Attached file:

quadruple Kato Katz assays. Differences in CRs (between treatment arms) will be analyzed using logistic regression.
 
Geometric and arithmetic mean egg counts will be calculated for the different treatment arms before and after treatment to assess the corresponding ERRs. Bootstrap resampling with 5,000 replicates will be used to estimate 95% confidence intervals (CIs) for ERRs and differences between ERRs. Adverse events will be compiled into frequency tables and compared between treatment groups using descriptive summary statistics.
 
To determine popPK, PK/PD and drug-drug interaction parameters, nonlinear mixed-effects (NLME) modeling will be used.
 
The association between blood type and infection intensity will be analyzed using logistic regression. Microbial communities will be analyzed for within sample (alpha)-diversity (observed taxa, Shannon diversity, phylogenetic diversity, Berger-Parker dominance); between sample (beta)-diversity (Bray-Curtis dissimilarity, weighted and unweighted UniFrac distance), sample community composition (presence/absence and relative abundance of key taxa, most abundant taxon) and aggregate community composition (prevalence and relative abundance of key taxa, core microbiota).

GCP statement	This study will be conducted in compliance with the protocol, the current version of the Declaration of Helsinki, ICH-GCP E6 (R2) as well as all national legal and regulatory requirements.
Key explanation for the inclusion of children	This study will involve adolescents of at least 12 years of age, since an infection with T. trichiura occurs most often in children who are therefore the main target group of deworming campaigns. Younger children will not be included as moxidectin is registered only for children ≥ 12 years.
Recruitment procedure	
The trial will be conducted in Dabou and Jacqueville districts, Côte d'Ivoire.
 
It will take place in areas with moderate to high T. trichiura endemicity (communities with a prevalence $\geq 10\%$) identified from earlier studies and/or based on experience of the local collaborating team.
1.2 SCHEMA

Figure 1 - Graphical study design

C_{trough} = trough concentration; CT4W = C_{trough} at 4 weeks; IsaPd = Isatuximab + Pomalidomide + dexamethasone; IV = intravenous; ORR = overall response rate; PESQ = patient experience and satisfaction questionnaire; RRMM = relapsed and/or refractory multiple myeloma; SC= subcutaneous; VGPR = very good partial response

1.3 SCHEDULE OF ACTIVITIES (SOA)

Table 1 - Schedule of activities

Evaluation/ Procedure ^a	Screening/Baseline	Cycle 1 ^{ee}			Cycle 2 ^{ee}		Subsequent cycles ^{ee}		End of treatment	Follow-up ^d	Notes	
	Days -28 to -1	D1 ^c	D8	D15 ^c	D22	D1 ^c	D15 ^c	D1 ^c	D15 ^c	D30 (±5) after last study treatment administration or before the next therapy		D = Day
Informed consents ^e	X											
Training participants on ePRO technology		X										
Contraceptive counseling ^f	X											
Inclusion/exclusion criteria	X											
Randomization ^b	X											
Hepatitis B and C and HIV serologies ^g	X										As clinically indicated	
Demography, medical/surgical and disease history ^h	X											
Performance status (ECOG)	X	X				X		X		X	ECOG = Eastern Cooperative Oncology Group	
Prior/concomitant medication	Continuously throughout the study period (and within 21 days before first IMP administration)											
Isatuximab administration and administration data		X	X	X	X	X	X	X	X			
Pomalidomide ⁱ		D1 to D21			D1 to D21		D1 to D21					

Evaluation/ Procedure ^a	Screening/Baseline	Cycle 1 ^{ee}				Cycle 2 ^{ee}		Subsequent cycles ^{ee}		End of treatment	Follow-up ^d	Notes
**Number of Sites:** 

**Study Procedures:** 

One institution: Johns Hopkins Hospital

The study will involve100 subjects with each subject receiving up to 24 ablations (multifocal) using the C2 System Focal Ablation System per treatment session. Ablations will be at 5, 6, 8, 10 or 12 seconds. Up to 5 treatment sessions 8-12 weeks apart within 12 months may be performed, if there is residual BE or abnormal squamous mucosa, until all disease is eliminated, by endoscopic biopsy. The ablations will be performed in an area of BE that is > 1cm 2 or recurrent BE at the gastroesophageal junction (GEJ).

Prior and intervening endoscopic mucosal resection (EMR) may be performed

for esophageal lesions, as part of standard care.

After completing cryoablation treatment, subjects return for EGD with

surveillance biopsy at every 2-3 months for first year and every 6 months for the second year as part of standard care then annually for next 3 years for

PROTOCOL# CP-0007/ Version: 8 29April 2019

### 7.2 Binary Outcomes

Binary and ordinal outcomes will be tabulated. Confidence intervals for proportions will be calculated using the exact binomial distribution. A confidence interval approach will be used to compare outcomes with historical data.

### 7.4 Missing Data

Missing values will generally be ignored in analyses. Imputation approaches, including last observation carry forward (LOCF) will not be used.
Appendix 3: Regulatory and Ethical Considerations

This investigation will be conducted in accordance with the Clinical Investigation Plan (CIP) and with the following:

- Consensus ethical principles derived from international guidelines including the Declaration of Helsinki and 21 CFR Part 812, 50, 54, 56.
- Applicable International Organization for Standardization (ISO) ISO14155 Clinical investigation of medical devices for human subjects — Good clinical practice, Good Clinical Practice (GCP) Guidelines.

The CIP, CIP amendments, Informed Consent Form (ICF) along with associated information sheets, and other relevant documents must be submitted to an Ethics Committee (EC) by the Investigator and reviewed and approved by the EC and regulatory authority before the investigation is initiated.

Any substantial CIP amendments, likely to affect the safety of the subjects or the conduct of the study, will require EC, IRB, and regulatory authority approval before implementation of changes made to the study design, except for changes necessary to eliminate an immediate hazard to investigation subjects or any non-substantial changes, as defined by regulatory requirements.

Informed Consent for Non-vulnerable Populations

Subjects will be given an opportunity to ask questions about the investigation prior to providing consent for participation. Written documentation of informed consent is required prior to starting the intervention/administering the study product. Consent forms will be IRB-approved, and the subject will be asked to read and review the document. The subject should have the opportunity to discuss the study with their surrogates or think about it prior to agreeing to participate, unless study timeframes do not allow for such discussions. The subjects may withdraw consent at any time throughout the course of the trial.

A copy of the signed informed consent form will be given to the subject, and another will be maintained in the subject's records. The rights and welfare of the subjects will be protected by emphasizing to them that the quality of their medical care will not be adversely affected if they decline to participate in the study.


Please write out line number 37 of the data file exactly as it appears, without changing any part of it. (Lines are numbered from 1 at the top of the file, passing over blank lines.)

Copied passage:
PROTOCOL# CP-0007/ Version: 8 29April 2019